Man of Steel is one of the most visually stunning films we’ve seen in the superhero genre. Finding and matching the more somber tone of the story, Snyder finds a perfect excuse to once again make grand use of muted colors and high contrast (which also has the effect of making bright white light dazzling). At the same time he also shows surprising stylistic restraint, severely cutting down on the number of slow-motion shots that he has come to be known (and slightly mocked) for.

Action has always been Snyder’s greatest skill, and he certainly doesn't disappoint here. Acknowledging that his hero and villain essentially have the strength of gods, the director goes full tilt in his action sequences and lets us feel the impact of the punches both in the cinematography, and in his shot construction and use of CGI. Your mouth will gape watching Jor-El whiz around Krypton on a giant dragonfly and the devastating destruction done to Metropolis when Superman and General Zod (Michael Shannon) go head to head.

An up-and-coming actor who will certainly see his star rise once the film is released, Cavill brings a great energy to the part of Superman and has a fresh-faced charm that allows him to seamlessly melt into the role. While the movie doesn’t really give him a chance to revel in his heroics, the superhero played with a more somber tone of self-discovery, there is an undeniable, charming spark within the English actor that lets him capture the pure essence of goodness in Superman while also communicating his internal struggle with his place in the world.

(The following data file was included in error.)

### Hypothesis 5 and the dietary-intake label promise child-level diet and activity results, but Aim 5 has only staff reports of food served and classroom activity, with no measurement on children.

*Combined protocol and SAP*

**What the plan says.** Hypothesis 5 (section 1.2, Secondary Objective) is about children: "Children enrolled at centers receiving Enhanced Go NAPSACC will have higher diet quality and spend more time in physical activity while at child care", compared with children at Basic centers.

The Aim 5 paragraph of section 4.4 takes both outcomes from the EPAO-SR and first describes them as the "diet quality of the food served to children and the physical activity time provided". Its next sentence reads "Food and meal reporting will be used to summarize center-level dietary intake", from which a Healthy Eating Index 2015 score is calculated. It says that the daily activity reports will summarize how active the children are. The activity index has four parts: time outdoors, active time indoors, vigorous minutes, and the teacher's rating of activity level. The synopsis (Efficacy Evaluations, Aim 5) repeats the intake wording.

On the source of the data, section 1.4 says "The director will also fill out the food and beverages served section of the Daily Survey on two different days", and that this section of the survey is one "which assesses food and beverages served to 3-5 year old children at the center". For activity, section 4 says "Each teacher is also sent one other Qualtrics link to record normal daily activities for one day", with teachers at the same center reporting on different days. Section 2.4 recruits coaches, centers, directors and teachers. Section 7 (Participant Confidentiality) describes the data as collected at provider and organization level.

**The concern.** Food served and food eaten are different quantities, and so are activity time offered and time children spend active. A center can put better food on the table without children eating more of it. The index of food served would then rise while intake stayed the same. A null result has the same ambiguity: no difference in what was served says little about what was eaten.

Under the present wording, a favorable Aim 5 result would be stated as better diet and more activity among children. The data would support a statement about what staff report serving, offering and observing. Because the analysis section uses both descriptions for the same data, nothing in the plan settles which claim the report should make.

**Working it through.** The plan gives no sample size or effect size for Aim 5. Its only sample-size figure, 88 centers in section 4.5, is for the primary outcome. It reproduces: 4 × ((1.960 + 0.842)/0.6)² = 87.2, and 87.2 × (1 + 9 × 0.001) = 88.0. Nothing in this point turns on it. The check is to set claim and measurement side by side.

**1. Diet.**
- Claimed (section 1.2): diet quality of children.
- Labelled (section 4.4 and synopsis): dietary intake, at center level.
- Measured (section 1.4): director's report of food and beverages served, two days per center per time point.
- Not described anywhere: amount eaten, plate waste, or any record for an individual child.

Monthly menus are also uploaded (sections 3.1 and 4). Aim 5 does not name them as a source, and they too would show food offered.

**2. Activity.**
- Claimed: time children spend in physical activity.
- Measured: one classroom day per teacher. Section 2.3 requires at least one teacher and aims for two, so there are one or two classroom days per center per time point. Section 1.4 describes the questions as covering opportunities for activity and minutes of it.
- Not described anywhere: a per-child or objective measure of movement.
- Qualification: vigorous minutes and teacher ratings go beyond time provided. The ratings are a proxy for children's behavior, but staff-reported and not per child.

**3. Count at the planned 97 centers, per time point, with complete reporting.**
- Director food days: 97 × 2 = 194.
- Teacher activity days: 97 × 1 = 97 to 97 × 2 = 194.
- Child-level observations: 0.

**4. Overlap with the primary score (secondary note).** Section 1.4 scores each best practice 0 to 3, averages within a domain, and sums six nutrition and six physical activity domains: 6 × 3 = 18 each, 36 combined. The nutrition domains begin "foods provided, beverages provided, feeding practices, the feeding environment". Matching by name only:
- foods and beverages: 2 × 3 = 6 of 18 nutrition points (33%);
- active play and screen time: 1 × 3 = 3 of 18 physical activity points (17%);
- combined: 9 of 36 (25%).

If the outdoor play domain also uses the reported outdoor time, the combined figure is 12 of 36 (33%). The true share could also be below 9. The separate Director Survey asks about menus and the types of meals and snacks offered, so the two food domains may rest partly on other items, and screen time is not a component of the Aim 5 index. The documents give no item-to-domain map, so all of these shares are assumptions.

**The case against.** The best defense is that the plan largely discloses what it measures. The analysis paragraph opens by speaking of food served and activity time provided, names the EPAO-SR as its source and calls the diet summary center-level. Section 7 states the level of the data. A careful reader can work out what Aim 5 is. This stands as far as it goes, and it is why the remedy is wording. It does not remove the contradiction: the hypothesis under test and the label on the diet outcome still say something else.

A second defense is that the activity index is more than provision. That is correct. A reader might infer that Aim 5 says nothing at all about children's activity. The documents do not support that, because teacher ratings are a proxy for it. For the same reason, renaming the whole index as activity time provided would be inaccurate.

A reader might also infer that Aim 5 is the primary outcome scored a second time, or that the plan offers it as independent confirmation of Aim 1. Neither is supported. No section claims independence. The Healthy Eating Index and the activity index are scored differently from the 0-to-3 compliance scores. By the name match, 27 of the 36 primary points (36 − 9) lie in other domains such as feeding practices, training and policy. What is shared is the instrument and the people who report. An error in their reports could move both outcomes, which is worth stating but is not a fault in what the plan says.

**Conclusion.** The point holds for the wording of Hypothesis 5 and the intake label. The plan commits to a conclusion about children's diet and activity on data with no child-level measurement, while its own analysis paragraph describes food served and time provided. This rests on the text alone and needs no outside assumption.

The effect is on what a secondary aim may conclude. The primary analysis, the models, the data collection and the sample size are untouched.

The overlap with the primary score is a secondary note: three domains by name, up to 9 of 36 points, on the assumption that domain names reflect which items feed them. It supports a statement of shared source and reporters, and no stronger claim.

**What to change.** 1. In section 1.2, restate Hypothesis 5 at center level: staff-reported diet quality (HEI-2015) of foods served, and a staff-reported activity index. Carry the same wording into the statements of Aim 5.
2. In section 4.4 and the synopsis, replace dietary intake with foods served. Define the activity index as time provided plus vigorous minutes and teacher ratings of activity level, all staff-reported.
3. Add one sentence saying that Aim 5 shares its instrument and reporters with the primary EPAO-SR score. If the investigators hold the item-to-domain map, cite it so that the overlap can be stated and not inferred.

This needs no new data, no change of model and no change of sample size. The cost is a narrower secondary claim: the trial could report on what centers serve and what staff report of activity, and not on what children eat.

Surrounding Cavill is a team of actors who likewise find the all-important spirit of their characters. As the most influential figures in Superman’s life, both Costner and Crowe bring a powerful, necessary gravitas to their roles that perfectly illustrate their importance to the story and helps support their beliefs about Kal-El/Clark’s existence on our planet. Shannon provides General Zod with a deeply intimidating presence and brings to light what is really a philosophically fascinating version of the antagonist. The showstopper, though, is Amy Adams as Lois Lane. She effortlessly dials into Lois as a hard-nosed reporter, but also mixes in heart, fortitude, real intelligence and grounded morality.

Man of Steel doesn’t spend a great deal of time directly focusing on the next step for the franchise or giving hints about a long-rumored DC Comics Cinematic Universe (similar to the developments over at Marvel Studios), but it does something perhaps even more valuable: it sets up a fascinating and compelling tonal world that audiences will want to see Superman explore. It’s realistic in approach and honest in emotion, but also wonderfully fantastical and cinematic. The future is bright for the Man of Tomorrow.

(To 3D or not to 3D? Read our review right here!)

Eric Eisenberg
Assistant Managing Editor

NJ native who calls LA home and lives in a Dreamatorium. A decade-plus CinemaBlend veteran who is endlessly enthusiastic about the career he’s dreamt of since seventh grade.